As one of the four globally awarded projects, the GIZ DKTI “Climate Sensitive Waste Management Project in Serbia” takes part in the initiative “Cities Challenge: 2030 Agenda meets Urban Climate Action” launched by the GIZ Sector Project “Integrated implementation of the 2030 Agenda in cities and city-regions” in Germany. By introducing a new and innovative approaches to climate-related local challenges the implementation of “The Food Shifters: A Voluntary Scheme for Sustainable Food Waste Management” a one-year long pilot project to be implemented in the City of Belgrade has started this July.
In partnership with the UNDP Serbia and the City of Belgrade, DKTI Waste project will establish a voluntary scheme for food waste from the main food waste generators in the city of Belgrade (retailers, restaurants, hotels, catering business, and public institutions like hospitals and kindergartens) as to redistribute food surplus, which is still fit to human consumption, and enable easy access to food specially to vulnerable social groups.
Through a digital platform and an app mapping and monitoring of the main food waste generators will help prevent food waste showing at the same time the quantities and locations from where the food surpluses can be redistributed. This will not only improve food waste management but will also have direct impact on lowering GHG emissions through decrease of organic waste on the landfill as well as ensure easier access to food surplus to vulnerable groups especially women victims of violence and urban poor.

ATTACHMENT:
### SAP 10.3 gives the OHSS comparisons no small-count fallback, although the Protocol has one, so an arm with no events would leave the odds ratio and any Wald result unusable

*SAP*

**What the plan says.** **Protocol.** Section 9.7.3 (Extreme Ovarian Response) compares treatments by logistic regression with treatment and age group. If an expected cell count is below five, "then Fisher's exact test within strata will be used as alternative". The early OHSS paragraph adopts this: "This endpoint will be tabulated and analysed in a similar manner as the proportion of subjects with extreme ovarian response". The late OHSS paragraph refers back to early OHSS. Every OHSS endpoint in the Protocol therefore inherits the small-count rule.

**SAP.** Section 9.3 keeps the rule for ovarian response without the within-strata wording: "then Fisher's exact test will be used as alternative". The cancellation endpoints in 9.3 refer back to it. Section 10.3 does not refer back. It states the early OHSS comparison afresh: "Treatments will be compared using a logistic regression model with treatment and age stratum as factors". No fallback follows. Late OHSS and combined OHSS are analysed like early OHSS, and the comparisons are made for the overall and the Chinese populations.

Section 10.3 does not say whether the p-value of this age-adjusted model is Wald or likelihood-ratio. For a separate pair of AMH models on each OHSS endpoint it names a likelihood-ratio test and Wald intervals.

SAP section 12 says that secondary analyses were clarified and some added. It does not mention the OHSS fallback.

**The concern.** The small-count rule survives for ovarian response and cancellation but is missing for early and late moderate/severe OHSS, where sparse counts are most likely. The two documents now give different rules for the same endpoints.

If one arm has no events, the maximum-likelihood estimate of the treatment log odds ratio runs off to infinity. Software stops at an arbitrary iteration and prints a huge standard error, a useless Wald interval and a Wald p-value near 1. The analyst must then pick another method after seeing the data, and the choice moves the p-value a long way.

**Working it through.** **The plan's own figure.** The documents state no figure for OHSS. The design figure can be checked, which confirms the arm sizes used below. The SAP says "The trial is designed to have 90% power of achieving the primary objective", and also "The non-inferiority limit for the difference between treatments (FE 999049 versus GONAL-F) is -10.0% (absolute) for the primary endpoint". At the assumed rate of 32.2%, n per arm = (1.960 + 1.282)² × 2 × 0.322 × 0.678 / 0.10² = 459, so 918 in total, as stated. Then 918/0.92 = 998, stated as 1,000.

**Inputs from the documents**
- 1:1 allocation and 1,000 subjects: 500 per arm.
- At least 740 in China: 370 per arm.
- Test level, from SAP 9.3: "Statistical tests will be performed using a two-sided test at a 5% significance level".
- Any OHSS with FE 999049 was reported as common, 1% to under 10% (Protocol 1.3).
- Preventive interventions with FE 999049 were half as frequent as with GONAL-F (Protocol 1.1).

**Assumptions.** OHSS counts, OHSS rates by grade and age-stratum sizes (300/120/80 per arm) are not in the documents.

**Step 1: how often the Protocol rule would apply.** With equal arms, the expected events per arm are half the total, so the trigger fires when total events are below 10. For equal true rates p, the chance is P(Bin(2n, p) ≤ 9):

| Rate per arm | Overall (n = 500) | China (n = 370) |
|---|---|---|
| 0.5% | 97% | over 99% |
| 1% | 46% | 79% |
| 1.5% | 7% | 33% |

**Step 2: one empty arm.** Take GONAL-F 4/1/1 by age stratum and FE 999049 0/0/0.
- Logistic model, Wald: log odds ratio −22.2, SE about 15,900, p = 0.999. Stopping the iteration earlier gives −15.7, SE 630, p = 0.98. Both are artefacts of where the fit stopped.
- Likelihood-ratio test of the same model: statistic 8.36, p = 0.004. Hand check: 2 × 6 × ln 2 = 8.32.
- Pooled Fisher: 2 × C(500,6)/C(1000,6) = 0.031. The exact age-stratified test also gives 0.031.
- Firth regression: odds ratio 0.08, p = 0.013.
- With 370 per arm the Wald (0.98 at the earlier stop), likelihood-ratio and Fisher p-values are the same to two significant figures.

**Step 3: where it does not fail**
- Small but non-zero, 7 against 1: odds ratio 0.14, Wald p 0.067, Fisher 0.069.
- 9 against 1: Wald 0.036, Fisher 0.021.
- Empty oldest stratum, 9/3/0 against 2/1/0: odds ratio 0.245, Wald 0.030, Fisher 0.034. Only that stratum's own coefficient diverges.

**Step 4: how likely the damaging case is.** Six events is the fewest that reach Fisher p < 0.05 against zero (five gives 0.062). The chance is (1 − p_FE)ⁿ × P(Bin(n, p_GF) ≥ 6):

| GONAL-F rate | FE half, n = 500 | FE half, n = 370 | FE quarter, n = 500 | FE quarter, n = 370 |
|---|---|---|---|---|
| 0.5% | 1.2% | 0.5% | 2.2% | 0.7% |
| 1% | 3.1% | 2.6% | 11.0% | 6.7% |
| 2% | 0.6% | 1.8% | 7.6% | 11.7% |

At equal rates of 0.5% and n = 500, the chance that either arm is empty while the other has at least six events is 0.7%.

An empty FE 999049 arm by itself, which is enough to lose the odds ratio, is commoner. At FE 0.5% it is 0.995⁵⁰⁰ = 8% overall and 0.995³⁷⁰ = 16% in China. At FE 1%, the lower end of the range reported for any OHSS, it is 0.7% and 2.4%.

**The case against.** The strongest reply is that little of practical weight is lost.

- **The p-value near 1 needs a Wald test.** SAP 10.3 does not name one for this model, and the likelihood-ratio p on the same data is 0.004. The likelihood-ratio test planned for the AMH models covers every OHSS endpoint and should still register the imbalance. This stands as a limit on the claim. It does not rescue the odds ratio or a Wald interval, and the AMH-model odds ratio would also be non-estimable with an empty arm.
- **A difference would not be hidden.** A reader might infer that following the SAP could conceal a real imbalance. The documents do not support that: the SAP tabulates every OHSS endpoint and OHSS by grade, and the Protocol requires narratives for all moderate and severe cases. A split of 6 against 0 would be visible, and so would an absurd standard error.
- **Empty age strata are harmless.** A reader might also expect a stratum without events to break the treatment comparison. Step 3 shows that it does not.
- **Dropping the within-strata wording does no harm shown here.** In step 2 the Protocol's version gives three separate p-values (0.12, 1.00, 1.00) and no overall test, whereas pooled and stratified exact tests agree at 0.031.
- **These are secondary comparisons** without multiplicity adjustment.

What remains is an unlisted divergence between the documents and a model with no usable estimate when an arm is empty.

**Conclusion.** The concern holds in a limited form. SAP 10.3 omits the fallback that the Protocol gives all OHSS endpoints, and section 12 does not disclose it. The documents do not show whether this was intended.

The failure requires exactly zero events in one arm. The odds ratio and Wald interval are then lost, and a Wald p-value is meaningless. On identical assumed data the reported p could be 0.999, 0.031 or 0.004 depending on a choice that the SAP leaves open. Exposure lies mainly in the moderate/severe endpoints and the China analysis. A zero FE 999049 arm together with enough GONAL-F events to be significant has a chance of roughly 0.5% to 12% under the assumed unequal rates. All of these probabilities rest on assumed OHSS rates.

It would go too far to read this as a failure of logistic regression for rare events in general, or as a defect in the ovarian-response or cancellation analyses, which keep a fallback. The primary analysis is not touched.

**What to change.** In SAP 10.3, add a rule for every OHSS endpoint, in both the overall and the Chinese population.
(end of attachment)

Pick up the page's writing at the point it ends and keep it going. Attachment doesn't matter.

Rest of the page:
The project activities will also support the city of Belgrade in achieving the 2030 Agenda as the results are expected to directly contribute to the following SDGs by interlinking the environmental and socio-economic aspects of sustainable urban development to work towards SDG 11 (Sustainable Cities & Communities) and SDG 13 (Climate Action), contributing to SDG 12 (Responsible Consumption and Production) as well as SDG 2 (Zero Hunger) and SDG 5 (Gender Equality).
With 770.000t of food wasted or lost in Serbia annually, estimation that by diverting food waste from landfills savings of 580kg CO2eq per each tonne can be made. Accompanied with serious environmental problems and socio-economic development potentials that are being missed out on, the project will focus on monitoring of food waste generation along the value and distribution chain and provide solutions for waste prevention, reuse and redistribution. Such food waste management will not only reduce GHG-emissions but will also facilitate the reuse of valuable natural resources for socioeconomic benefits, i.e. increased food security among vulnerable inhabitants.
Contact person is Mrs. Marija Bogdanovic, Project Leader.